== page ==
IRS Postpones Unworkable Crypto Tax Reporting Rule

After comments that the rules were impossible to follow, the IRS has delayed the new requirements.

What do the new rules require of crypto businesses?

Following an update from the Internal Revenue Service (IRS), businesses and individuals in the US will no longer have to report crypto transactions they receive that are over $10,000. While the rule, which was supposed to come into effect at the beginning of January, will still ultimately be implemented, the IRS is delaying it until a regulatory framework and appropriate processes have been created.

The new rules had been in the works for many months, but the majority of the crypto community only recently started to catch on about the implications. The requirements have been branded as unworkable by critics, since they appear to apply to settings in which the sender cannot be known, as well as having significant implications for privacy.

Felony Offence

The IRS's aim was to bring crypto into line with existing rules, that require businesses to report cash transactions of over $10,000 within 15 days, providing information about the identity of the sender, including address and social security number. Failure to comply is a felony that can be punished by jail time.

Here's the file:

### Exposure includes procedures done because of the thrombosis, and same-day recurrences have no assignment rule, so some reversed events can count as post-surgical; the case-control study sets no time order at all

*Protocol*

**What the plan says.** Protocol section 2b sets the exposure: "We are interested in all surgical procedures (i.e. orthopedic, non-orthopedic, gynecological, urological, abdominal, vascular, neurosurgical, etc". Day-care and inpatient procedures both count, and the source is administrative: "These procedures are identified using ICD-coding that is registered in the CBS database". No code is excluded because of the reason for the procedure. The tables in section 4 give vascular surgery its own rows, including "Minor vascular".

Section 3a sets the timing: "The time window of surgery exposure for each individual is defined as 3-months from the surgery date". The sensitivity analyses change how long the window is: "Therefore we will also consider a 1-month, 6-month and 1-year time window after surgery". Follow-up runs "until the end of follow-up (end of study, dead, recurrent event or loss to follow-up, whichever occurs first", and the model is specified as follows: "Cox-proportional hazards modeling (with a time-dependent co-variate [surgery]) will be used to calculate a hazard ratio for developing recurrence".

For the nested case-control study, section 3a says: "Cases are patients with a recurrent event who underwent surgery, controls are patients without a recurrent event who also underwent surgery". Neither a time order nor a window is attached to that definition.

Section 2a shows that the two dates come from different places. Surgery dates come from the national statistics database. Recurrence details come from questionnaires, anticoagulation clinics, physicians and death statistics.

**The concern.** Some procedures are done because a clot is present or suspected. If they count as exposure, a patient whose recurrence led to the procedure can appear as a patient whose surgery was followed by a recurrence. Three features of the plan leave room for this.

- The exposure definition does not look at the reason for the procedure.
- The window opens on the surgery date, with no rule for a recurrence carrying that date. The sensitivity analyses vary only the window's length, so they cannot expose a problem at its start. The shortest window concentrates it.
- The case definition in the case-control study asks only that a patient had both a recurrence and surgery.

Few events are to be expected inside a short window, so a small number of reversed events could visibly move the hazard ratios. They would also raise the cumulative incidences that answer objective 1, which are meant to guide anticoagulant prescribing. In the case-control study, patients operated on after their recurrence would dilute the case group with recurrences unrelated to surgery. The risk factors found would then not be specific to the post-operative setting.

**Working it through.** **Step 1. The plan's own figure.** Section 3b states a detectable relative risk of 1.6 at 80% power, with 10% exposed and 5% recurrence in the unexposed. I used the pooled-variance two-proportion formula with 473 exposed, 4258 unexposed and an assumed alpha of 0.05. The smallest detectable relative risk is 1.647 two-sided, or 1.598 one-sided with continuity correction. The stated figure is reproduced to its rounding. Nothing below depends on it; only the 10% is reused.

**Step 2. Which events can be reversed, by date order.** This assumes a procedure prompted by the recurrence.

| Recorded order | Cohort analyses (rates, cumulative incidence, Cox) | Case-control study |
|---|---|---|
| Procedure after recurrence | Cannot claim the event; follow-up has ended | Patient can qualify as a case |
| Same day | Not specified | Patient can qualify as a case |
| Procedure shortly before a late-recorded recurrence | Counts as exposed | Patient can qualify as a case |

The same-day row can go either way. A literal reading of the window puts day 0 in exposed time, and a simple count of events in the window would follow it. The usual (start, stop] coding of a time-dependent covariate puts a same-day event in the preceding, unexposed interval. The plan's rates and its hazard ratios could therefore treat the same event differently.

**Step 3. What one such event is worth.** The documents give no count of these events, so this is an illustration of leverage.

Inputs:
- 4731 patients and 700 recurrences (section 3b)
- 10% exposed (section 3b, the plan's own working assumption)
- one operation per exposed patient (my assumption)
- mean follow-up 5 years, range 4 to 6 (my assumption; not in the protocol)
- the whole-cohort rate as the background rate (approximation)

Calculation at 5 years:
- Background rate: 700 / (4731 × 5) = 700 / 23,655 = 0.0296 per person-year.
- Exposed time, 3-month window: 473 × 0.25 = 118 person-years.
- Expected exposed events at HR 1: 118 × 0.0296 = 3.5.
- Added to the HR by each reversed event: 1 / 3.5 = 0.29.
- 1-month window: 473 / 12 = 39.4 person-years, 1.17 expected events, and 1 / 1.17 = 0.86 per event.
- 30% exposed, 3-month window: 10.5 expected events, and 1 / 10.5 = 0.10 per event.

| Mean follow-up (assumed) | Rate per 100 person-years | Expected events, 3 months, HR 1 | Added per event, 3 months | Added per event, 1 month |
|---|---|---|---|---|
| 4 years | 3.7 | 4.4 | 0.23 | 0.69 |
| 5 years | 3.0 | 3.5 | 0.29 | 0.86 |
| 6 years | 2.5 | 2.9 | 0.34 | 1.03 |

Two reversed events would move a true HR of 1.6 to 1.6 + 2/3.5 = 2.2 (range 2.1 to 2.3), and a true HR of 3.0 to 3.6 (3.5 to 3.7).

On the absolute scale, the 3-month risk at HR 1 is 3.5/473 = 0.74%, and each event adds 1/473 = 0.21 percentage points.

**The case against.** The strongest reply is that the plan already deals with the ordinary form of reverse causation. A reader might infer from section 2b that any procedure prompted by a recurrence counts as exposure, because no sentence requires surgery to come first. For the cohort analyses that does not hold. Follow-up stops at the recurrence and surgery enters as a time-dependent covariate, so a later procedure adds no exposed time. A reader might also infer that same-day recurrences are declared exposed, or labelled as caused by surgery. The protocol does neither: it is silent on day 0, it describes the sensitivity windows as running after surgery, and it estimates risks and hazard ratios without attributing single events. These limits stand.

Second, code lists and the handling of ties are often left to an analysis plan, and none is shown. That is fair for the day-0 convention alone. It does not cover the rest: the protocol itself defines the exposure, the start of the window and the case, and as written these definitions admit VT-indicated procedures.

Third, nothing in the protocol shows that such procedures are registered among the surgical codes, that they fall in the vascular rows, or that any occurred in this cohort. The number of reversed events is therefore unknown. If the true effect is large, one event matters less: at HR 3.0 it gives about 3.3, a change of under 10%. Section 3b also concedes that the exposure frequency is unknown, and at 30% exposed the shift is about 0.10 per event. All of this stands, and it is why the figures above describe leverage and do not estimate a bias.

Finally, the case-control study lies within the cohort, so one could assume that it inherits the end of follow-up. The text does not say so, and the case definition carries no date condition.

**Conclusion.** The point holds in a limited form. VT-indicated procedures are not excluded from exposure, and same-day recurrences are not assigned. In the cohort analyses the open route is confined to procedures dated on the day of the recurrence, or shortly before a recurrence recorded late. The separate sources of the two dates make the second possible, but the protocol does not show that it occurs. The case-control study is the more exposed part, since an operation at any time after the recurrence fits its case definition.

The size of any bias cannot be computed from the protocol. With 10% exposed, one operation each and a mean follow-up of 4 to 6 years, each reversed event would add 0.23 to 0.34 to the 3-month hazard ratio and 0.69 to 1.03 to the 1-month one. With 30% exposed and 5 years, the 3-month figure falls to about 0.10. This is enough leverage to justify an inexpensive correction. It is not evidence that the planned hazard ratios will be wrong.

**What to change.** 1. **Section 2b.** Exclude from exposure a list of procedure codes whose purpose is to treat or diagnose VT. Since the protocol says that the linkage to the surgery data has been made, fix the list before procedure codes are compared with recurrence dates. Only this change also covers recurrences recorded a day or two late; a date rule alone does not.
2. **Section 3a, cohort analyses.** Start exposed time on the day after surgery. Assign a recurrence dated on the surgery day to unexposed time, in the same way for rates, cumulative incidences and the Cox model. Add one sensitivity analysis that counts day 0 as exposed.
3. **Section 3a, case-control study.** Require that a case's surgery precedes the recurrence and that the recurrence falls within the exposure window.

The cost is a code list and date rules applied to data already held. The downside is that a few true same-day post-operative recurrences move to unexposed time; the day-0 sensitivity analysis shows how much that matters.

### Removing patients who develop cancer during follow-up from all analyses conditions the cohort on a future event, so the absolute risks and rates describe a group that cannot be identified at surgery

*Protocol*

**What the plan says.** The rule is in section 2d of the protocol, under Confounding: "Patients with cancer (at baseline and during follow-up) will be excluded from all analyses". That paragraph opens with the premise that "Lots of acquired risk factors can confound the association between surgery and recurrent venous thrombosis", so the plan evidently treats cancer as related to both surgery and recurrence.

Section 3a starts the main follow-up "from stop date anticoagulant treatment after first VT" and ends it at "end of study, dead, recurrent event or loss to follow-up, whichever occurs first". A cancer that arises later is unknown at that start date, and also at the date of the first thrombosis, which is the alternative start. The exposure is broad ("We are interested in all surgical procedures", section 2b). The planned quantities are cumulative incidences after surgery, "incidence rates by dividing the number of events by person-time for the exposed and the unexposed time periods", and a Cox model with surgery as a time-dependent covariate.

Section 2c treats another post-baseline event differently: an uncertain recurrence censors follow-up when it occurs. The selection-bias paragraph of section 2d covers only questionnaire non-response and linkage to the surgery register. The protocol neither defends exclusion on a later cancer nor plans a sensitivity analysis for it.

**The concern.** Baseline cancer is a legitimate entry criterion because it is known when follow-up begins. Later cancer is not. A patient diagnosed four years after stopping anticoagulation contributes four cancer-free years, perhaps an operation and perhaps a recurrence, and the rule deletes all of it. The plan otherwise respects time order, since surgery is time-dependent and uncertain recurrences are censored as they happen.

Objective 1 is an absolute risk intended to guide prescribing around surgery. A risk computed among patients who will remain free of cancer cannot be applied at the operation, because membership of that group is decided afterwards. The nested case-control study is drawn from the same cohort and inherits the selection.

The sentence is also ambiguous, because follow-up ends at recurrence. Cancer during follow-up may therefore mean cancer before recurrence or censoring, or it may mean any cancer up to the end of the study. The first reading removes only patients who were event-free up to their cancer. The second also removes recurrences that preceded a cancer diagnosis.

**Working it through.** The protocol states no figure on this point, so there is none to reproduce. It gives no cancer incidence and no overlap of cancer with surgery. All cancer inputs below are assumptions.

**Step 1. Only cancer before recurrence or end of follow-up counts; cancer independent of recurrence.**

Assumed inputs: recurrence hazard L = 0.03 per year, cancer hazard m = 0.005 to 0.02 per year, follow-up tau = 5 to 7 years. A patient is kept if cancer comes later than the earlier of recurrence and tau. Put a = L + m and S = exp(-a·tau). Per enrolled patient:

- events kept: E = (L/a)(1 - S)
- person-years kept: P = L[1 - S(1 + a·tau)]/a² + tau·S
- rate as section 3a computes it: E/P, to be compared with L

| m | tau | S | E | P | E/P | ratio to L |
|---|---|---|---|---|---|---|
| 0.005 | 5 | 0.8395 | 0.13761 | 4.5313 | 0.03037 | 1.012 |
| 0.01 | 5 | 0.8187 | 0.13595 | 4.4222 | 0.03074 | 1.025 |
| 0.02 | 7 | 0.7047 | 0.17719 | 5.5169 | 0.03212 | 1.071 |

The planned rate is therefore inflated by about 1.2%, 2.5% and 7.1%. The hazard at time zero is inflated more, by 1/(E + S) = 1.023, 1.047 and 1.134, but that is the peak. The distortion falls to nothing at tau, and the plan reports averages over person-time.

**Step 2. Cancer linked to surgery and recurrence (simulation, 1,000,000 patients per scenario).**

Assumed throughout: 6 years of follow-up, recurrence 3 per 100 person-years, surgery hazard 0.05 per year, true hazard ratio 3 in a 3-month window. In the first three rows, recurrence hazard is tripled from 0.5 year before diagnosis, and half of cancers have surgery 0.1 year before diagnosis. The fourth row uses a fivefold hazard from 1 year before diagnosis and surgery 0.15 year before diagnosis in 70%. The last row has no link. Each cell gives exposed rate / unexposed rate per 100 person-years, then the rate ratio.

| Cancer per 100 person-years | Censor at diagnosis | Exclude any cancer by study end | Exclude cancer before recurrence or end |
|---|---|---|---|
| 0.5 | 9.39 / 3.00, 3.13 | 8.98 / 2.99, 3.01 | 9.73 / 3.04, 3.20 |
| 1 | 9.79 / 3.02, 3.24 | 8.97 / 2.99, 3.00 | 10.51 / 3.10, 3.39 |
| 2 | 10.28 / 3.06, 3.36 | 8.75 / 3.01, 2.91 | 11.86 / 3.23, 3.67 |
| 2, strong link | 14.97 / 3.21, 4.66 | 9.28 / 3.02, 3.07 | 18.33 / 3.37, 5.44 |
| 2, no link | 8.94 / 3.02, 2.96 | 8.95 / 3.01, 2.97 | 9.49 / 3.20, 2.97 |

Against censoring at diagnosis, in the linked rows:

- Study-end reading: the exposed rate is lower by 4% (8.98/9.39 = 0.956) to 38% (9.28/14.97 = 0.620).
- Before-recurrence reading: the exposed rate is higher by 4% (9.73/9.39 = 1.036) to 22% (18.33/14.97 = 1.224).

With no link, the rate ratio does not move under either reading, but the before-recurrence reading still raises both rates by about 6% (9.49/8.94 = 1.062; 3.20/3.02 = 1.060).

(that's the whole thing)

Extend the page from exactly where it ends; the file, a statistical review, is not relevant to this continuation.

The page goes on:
However, the nature of the crypto space means that this information may simply not be available. In fact, it's possible that the law would even apply to DeFi transactions where users interact with liquidity pools, such as when using an AMM. In this instance, it is literally impossible to provide the necessary information.

Moreover, the IRS has not yet offered the necessary framework, including tailored forms, for users to submit the required information. All of this made for an impossible situation, as Coin Center and other critics noted.

As a result of pushback by the community, the IRS has delayed implementation of the new rules, stating:

At this time, digital assets are not required to be included when determining whether cash received in a single transaction (or two or more related transactions) meets the reporting threshold.

The rules, and their necessary delay, is part of a wider regulatory and enforcement battle taking place in the US, as different agencies (including the SEC, CFTC, DOJ, and IRS) attempt to lay claim to the crypto space. In the process, the lack of clarity desperately needed by crypto businesses is perpetuated, and progress has to be forced through litigation in the courts.

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